Questions Raised after Child Drowns on School Trip to the Beach - NBC New York

Questions Raised after Child Drowns on School Trip to the Beach

Students were taken to beach with no lifeguards on duty



    A 12-year-old Harlem student drowned in the waters of the Atlantic Ocean off of Long Beach, during a school trip Tuesday. Now, many parents want to know why the group of sixth graders were taken there when no lifeguards were on duty. (Published Wednesday, June 23, 2010)

    As the Suriel family grieves the death of their 12-year-old daughter Nicole, tears of sadness turn into anger.

    Sixta Suriel, Nicole's grandmother told, "How else can I feel?  This pain has no comparison.  It is all so senseless.  She goes off on a school trip and we get this news.  It’s a profound pain."  

    The Suriels want to know why Nicole and her sixth grade classmates were allowed to go into the ocean at Long Beach when no lifeguards were on duty.

    Nicole's father Juan who works overnights said he was woken up by the most horrible phone call a father can receive.

    "Two hours ago I said goodbye to her," said Juan Suriel. "I didn't know how to react, I just screamed and cried."

    Nicole and 23 of her sixth grade classmates from Columbia Secondary School in Morningside Heights, were on a school trip. They were enjoying the cold ocean waves of Long Beach but very quickly things took a fatal turn.

    "All the kids were hysterical, screaming on the floor," said one beachgoer Cassie Perez. "Crying that they’re friend was gone"

    Officials say one teacher tried to save Nicole but was unable to reach her. Nicole's classmates watched as rescuers searched for more than hour. But by the time they found her it was too late.  Before the drowning, Brittany Polini says she saw Nicole, apparently unattended, far offshore

    "I saw her head moving and I said to my friend, like why is there a kid out there by herself?" Said Pollini.

    "It could have been a rip current.  There are holes there she could have got caught in and the current would keep her in that hole," said Chief Scott Kemins of the Long Beach Fire Department. "Bottom line:  she should have not been in the water"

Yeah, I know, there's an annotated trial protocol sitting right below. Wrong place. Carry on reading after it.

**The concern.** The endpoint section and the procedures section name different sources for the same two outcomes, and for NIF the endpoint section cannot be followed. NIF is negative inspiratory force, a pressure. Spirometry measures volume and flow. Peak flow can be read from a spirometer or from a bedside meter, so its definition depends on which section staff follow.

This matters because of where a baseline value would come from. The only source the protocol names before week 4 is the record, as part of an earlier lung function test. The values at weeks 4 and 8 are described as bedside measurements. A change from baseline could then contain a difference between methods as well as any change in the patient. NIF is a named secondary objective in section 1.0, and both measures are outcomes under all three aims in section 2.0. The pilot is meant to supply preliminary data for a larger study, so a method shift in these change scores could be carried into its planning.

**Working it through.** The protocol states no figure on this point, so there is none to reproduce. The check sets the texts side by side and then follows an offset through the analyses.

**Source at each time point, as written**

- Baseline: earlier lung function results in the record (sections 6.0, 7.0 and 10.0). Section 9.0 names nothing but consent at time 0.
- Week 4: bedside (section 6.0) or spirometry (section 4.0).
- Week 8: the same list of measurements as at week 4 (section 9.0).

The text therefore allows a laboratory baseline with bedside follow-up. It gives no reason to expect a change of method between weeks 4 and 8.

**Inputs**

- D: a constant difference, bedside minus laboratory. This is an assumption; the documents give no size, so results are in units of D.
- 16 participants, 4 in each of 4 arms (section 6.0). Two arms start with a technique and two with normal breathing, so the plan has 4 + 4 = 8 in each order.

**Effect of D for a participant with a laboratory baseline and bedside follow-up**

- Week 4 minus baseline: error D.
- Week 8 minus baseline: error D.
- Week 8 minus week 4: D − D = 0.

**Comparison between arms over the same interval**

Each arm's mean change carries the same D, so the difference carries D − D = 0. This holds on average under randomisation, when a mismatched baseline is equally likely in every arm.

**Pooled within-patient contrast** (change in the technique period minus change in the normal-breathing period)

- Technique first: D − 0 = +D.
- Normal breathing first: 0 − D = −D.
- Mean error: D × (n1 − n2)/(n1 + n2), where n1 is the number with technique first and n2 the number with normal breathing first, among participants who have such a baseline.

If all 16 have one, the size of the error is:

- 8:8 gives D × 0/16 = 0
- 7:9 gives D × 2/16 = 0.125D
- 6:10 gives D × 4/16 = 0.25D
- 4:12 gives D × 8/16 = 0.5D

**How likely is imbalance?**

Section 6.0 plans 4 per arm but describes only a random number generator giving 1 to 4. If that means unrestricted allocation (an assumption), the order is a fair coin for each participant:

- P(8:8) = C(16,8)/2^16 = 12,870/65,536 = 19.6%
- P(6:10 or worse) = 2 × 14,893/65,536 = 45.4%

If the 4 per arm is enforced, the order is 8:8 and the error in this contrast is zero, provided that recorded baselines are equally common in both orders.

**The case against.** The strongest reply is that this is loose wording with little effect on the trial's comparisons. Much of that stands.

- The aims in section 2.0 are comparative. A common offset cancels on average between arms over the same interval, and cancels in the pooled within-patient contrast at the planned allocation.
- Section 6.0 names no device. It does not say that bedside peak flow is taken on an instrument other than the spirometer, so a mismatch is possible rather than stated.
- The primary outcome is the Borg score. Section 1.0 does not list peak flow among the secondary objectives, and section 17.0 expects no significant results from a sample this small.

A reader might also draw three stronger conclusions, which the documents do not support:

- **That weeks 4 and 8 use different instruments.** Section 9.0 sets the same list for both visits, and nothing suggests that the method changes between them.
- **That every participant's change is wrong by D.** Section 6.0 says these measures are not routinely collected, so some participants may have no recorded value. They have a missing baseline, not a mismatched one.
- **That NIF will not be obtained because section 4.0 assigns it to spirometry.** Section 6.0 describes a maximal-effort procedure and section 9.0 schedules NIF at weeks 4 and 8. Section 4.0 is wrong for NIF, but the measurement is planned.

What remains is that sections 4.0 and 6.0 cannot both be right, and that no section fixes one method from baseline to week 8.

Lifeguards were not on duty at the time and will not start staffing the beaches until this weekend. It is not clear what the New York City Department of Education's policy is concerning school trips to unlifeguarded pools or beaches.
    When the rest of the students were driven back to their school, they were comforted by parents, teachers and grief counselors.
    One parent put the blame on the school's principal.

    "He is responsible for this child’s death. Nobody else," said parent David Suker. "And I'm not going to let my child go to school until I get reassurances from the city this will not happen again."

    A spokesman for the department of education says the kids were supervised by two teachers and 1 undergrad intern.  And that this is consistent with Department of Education policy for trips outside New York City.  

    The city's Department of Investigation is looking into this incident and Mayor Michael Bloomberg hesitated to appoint blame.

    "I think at this point what we have to focus on is maybe grieving and having a prayer for the child and see if we can help the parents through what is obviously the most difficult situation any parent could possibly experience. And we’ll focus on that right now."

    Memorials are being organized by the school and student body, with a tentative service at school scheduled for this Friday.